Green Energy Firm GCL-Poly Mulls Mainland Listing for Solar Materials Business
In pursuit of a higher valuation, Hong Kong-listed Chinese green energy supplier GCL-Poly Energy Holding is considering a Chinese mainland listing for its solar materials business.
GCL-Poly, one of the world’s largest producers of photovoltaic (PV) materials — which convert light to electricity — said it had started discussions with potential investors for the possible spin-off of its polysilicon and silicon wafer production business in a stock exchange filing. It did not offer more details.
The move follows a number of Chinese solar firms leaving overseas markets to seek higher valuations at home. Valuations of solar firms listed in the U.S. have tumbled since 2015, as investors avoided the sector plagued by several high-profile restructurings and bankruptcies amid slim — and in many cases, no — profitability, while low oil and gas prices have slowed the switch from fossil fuel to solar.
Despite persistent pollution, China is powering ahead of many other countries on clean energy. Last year, China installed 34 gigawatts (GW) of new solar capacity, compared to the second-largest installer, the U.S., which installed 15 GW, according to a report from the U.S. Department of Energy released in April 2017. China’s accumulated solar capacity has reached 77 GW, far ahead of the 43 GW of Japan, the world’s second largest solar market, the report said.
Returning to the Chinese mainland capital market is in line with industry developments, a person familiar with GCL-Poly’s business told Caixin. The company’s financial performance has been strong in the past three years, but its price-to-earnings ratio was as low as 7 times, compared to ratios of 20 and 30 times for peers listed in the mainland, the person added.
The valuations for solar PV companies in the U.S. and Hong Kong are generally low and thus companies have lost their financing capacity, which is detrimental to their development and image, the person said.
In the early days of China’s solar PV industry development from 2004 to 2009, solar companies found intense interest overseas, raising hundreds of millions of dollars. According to a report from the Shenzhen Stock Exchange, 18 Chinese solar PV companies listed overseas compared with five on China’s domestic stock exchange, as of mid-2010.
In the last two years, four U.S.-listed solar firms — JA Solar, Trina Solar, ReneSola, and Canadian Solar — announced privatization and delisting plans. These firms are Chinese-owned or have substantial operations in China.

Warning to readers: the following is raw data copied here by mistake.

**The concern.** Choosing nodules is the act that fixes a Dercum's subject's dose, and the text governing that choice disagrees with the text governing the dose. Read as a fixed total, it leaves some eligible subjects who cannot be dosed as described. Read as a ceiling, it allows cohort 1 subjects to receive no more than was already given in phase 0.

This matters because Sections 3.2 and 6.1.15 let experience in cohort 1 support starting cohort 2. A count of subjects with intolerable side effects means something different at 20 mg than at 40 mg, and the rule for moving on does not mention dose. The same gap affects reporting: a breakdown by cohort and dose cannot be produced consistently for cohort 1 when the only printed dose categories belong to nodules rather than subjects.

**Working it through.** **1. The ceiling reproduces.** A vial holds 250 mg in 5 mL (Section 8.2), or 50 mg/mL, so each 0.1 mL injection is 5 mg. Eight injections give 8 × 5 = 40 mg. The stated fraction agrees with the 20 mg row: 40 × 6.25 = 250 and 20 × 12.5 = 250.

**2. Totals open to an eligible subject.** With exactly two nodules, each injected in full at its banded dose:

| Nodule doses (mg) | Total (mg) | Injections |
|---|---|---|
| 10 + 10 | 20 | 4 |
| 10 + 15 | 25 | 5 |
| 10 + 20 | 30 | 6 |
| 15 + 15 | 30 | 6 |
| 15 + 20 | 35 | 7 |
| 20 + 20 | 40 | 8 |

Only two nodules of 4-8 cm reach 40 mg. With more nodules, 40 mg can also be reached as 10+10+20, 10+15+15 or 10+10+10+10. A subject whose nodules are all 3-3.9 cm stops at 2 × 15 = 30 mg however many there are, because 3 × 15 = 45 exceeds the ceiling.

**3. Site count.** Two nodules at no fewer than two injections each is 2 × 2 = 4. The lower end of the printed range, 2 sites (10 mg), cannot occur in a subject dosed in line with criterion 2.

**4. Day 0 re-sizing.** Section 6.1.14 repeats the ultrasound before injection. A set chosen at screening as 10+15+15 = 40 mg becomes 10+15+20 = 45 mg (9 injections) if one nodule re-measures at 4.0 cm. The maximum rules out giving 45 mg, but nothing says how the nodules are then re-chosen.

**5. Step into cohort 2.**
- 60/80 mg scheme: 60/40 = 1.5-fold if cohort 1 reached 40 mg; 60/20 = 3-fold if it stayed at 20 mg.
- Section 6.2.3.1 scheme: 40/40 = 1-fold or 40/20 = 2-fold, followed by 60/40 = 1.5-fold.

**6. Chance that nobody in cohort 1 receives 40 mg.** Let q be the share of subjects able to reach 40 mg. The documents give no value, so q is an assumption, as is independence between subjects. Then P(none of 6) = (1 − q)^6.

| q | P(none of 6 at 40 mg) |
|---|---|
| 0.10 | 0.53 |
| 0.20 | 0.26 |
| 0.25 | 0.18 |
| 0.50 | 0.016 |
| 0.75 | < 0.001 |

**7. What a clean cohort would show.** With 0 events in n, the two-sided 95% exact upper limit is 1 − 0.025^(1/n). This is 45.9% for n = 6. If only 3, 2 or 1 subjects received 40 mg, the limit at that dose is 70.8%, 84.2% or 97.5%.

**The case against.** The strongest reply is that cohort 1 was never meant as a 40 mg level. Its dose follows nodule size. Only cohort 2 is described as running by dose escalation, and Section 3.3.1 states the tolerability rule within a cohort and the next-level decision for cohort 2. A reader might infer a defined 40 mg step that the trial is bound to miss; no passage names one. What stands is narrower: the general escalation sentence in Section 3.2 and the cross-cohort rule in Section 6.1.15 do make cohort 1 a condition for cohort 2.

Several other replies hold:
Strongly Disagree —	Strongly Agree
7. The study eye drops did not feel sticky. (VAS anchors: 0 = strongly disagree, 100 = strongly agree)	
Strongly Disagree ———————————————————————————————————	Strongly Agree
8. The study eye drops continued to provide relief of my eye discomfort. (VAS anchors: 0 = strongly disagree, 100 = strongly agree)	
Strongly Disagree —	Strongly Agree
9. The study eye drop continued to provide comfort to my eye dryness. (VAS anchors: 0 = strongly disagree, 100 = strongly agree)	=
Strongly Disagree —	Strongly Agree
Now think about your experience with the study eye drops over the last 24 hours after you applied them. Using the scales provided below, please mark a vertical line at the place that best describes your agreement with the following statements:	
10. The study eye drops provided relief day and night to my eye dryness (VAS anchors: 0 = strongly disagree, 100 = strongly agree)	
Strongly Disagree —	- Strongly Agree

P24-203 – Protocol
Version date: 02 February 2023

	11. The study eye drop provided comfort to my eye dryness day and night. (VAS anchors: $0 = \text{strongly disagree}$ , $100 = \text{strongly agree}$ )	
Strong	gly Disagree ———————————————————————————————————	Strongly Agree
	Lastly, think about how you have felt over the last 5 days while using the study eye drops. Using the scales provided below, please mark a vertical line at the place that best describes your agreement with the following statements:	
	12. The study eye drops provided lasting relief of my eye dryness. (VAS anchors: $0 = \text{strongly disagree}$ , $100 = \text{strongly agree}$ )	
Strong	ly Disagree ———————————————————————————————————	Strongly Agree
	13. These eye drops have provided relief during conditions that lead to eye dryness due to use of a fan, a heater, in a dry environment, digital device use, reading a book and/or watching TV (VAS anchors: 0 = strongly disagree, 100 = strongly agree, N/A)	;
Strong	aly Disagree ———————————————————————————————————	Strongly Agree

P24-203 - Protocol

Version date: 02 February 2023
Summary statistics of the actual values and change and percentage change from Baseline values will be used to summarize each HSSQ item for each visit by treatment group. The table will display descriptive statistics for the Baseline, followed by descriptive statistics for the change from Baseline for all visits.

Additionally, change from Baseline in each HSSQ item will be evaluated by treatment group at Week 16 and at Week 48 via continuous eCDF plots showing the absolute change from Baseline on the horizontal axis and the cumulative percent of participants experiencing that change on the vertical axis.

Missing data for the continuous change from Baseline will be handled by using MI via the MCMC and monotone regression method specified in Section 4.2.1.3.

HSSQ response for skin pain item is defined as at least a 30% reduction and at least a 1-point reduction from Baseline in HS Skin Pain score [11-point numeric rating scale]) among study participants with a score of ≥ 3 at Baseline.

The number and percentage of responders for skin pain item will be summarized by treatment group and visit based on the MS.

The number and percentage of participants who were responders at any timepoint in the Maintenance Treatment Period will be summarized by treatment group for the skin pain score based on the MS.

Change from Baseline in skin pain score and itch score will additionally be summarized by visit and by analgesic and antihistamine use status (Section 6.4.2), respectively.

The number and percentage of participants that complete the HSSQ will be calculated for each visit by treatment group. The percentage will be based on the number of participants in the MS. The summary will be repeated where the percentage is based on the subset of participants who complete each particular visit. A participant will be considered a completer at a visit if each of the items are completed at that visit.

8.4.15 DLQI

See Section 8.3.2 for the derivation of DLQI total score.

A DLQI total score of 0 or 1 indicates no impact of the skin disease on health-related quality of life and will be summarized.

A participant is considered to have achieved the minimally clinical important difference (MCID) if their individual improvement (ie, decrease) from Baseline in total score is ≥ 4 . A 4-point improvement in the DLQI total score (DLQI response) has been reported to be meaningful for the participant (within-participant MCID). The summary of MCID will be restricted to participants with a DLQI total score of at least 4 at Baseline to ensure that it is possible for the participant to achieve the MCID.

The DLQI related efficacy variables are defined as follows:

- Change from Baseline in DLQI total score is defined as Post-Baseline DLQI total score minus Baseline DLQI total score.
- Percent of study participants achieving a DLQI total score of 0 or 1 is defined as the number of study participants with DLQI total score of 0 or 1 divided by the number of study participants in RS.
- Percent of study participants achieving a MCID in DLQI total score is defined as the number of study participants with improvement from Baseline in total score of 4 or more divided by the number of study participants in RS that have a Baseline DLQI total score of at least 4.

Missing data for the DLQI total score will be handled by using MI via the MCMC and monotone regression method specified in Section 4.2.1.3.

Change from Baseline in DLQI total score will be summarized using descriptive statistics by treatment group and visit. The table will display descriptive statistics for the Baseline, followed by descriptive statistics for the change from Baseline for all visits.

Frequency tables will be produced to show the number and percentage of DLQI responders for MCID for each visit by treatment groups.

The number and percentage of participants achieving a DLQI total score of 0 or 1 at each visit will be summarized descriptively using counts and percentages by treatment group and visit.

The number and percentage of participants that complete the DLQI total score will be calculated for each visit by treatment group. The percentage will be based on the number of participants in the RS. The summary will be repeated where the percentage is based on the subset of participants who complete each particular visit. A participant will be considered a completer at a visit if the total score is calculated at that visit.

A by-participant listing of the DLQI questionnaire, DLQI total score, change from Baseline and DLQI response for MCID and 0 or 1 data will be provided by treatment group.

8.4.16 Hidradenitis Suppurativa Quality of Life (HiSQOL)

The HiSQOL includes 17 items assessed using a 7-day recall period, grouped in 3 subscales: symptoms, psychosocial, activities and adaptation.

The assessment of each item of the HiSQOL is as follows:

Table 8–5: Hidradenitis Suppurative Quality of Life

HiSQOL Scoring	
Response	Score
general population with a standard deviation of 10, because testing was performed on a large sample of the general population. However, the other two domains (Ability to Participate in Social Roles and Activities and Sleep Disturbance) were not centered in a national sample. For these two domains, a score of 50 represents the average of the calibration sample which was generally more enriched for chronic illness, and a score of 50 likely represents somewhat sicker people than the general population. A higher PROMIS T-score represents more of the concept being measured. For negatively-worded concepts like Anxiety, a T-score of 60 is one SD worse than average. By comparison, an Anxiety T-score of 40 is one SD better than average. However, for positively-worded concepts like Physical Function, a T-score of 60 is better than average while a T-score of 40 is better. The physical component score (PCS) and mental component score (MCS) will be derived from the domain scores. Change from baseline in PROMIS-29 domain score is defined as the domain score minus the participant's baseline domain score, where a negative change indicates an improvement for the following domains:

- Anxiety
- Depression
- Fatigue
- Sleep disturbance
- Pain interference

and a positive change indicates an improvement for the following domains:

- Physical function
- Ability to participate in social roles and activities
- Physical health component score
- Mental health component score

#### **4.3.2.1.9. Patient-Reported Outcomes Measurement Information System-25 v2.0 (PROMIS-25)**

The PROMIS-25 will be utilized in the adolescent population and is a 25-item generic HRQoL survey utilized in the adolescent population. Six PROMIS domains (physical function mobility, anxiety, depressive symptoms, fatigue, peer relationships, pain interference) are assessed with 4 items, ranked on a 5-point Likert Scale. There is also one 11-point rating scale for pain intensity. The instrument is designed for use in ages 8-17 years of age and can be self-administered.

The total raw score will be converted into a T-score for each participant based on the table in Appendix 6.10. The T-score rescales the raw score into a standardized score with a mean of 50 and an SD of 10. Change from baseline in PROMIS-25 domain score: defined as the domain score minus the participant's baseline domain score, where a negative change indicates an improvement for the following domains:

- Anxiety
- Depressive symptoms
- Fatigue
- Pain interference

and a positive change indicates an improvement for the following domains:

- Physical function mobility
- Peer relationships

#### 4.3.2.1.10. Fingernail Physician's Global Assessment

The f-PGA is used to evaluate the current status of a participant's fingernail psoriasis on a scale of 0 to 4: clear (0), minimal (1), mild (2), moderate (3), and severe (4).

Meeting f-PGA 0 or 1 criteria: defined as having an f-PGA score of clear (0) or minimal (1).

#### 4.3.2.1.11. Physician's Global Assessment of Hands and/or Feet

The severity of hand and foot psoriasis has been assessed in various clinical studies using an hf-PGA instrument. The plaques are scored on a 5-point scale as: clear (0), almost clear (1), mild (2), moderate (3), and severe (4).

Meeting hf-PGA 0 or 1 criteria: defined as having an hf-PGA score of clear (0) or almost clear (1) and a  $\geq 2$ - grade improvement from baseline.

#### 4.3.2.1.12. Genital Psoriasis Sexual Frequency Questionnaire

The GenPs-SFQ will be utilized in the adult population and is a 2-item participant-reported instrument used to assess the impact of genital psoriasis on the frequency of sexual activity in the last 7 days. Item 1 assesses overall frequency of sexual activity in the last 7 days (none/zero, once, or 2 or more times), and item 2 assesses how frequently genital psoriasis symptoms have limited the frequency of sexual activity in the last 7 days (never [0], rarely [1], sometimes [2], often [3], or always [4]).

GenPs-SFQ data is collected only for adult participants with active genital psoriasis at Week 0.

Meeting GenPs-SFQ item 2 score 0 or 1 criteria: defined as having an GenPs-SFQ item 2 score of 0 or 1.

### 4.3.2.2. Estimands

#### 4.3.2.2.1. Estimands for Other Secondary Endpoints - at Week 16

An employee at Trina Solar told Caixin that when the company chose to list in the U.S., the main consideration was to expand its market share in Europe and North America. The industry has evolved since the company listed in 2006, the employee said. The Chinese capital market is interested in investing in leading enterprises in the industry, and thus it is in the firms’ strategic interest to return, the same person added.
Going private means abandoning the overseas platform and requires a substantial amount of capital to buy out the shares the company does not own. Trina Solar and JA Solar’s privatization plans cost $1.1 billion and $362 million respectively. If the spin-off and listing goes smoothly, GCL-Poly will have both A-share and H-share financing platforms, which would be a “relatively safe” move, an industry insider told Caixin.
According to the company’s 2017 semi-annual report, GCL-Poly’s materials business accounted for 80% of its total revenues of 11.4 billion yuan. Its materials business accounted for 65% of net profits, which stood at 1.2 billion yuan by mid-year. From 2014 to 2016, GCL-Poly’s net profit increased nearly 30% to 2.2 billion yuan from 1.7 billion yuan. In addition to materials manufacturing, the company also manages and operates solar farms.
GCL-Poly is among the largest manufacturers of solar PV materials in the world. The company produced nearly 40,000 tons of polysilicon and 10.6GW of silicon wafers in the first half of the year, accounting for about one-quarter and one-third of global production respectively.
Trina Solar and JA Solar and Canadian Solar Inc. are the world's leading providers of photovoltaic cells and modules.
In the past two years, the solar PV market has improved. Driven by favorable policies and cost reductions, with many industry players announcing expansion plans. Mid-stream enterprises are also trying to get involved in downstream power plants, increasing their demand for capital.
Canadian Solar, for example, has significantly expanded its production capacity of silicon wafers, batteries and modules in recent years while gradually getting involved in the downstream power station business. Production capacity has risen from 4.33GW at the end of 2015 to more than 8GW by the end of 2017, with an additional increase to 10GW planned for 2018.
An employee at Trina Solar told Caixin the company is actively seeking an A-share listing. But as regulators tighten their vetting process for IPO approvals, it remains to be seen if solar companies will get the go-ahead from authorities.
Contact reporter Liu Xiao (firstname.lastname@example.org)
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